double number1 = double.Parse(number1TextBox.Text);
double number2 = double.Parse(number2TextBox.Text);
double result = 0;

// calculations
if (operation == "+")
    result = number1 + number2;
else if (operation == "-")
    result = number1 - number2;
else if (operation == "*")
    result = number1 * number2;
else if (operation == "/")
    if (number2 != 0)
        result = number1 / number2;
        MessageBox.Show("You cannot divide by zero");
resultTextBlock.Text = result.ToString();

The first few lines prepare variables into which we will store values returned from the controls. We can access both the TextBox's text and the ComboBox's selected item text through the Text property. Here, we can see why it's a good idea to name controls properly. The application doesn't know how to deal with invalid user input. If that were to happen, the program would terminate with a value parsing exception. We will teach you user input validation in the next couple of lessons. Once you get there, you could come back and add user validations if you'd like.

Calculating the result should be clear to you all, seeing as how we made a calculator application in the first C# .NET course. The only added feature we need to include is checking whether or not we divide by zero. If that is the case, we will bring up what is known as a MessageBox, which I'm sure you are very familiar with from other applications (pop-up message windows in pretty much every app). To do so, we use the static MessageBox class, which ends up looking something like this:

MessageBox in C# .NET - Form Applications in C# .NET WPF

Convert the result to a string because we will be assigning it to a Text property. At the end of the calculation method, assign the result to the TextBlock that displays the result. Done! Now, try the application out on some test data.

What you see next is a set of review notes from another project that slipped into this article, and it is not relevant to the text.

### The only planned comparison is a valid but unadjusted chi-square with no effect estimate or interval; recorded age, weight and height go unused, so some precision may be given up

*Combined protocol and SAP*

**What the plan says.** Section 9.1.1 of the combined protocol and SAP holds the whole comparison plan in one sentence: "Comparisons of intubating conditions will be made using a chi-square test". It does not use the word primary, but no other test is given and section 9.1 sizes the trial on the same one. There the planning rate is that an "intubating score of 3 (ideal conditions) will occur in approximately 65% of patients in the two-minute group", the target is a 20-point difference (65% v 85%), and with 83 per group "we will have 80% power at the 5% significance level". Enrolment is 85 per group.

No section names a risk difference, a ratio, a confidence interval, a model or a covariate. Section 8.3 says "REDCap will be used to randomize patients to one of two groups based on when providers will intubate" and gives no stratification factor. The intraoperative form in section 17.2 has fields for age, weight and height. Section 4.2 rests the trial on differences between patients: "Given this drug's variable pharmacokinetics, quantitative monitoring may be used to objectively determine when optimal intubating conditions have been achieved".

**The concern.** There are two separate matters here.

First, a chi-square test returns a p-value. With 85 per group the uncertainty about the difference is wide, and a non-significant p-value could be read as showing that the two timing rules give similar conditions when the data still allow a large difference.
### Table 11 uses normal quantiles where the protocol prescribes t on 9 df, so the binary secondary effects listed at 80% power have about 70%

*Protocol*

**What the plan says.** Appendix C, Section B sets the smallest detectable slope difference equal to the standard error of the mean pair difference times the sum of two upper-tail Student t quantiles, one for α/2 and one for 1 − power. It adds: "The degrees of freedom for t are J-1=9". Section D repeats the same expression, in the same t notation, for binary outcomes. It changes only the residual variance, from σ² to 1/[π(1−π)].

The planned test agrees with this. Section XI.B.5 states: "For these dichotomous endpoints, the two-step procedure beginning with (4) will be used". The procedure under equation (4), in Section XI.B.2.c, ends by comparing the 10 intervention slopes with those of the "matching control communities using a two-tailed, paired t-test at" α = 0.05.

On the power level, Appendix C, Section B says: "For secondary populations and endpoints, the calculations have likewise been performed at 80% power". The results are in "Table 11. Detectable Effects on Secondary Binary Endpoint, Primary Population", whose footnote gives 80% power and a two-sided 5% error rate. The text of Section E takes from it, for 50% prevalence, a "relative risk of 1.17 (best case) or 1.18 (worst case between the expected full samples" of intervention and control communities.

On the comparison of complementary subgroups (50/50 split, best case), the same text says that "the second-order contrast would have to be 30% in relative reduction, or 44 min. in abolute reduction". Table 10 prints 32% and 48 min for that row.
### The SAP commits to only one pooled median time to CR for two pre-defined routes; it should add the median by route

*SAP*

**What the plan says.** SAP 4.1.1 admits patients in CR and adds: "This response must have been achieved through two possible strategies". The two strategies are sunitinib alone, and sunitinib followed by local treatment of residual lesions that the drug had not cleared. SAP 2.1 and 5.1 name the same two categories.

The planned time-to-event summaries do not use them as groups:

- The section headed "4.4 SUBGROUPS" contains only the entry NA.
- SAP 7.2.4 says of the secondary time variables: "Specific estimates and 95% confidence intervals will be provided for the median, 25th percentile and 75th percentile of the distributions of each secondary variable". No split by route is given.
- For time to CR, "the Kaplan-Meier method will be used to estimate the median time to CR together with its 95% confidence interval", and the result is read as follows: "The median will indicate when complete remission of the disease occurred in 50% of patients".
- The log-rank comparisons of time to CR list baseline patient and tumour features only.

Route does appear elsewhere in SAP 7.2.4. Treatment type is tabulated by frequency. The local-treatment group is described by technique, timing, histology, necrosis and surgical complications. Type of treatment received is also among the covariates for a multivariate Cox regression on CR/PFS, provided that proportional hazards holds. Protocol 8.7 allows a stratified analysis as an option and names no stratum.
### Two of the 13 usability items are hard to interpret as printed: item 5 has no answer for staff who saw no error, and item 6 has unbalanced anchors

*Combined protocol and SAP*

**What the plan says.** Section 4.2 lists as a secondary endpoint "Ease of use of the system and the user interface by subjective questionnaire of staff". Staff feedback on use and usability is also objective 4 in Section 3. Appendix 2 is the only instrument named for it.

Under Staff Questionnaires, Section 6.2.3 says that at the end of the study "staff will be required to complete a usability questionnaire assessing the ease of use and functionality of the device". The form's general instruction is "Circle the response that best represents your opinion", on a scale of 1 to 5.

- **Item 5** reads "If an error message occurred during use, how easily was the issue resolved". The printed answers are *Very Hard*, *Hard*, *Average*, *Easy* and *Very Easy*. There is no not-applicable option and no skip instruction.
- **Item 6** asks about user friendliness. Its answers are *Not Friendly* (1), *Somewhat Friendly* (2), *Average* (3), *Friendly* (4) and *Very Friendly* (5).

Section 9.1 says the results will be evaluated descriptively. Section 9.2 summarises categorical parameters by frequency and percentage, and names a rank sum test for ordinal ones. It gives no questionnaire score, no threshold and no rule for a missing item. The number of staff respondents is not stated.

Complete calculator in C# .NET WPF - Form Applications in C# .NET WPF

WPF under the hood

Before we move on to the more advanced material, I'll show you how WPF works internally in a few, short paragraphs. If you haven't finished the object-oriented course till the end, you probably won't fully understand the rest of this lesson. Nonetheless, you don't absolutely have to know every detail about how WPF works to develop practical WPF applications.

Partial class

Moving back to the MainWindow class (in the Code-Behind). The more perceptive amongst you may have noticed that the MainWindow class is partial (marked with the partial modifier). Meaning that it is defined in multiple files. The rest of the declaration is hidden and can be accessed by clicking on the InitializeCom­ponent() method and pressing F12 which moves you to the method implementation.

Doing so takes us to a nasty looking class that was automatically generated by Visual Studio along with the new window. There, we see two methods: InitializeCom­ponent() and Connect().

The InitializeCom­ponent() method reads the XAML and calls the LoadComponent() method on it. Notice the CodeDOM namespace attributes above the class. These are classes for generating C# code at run-time. Which is exactly what this method does, it parses the XAML and creates control instances based on their definition in XAML. The Connect() method "magically" connects methods in the Code-Behind.

Here, we see the EventHandler in use:

this.calculateButton.Click += new System.Windows.RoutedEventHandler(this.calculateButton_Click);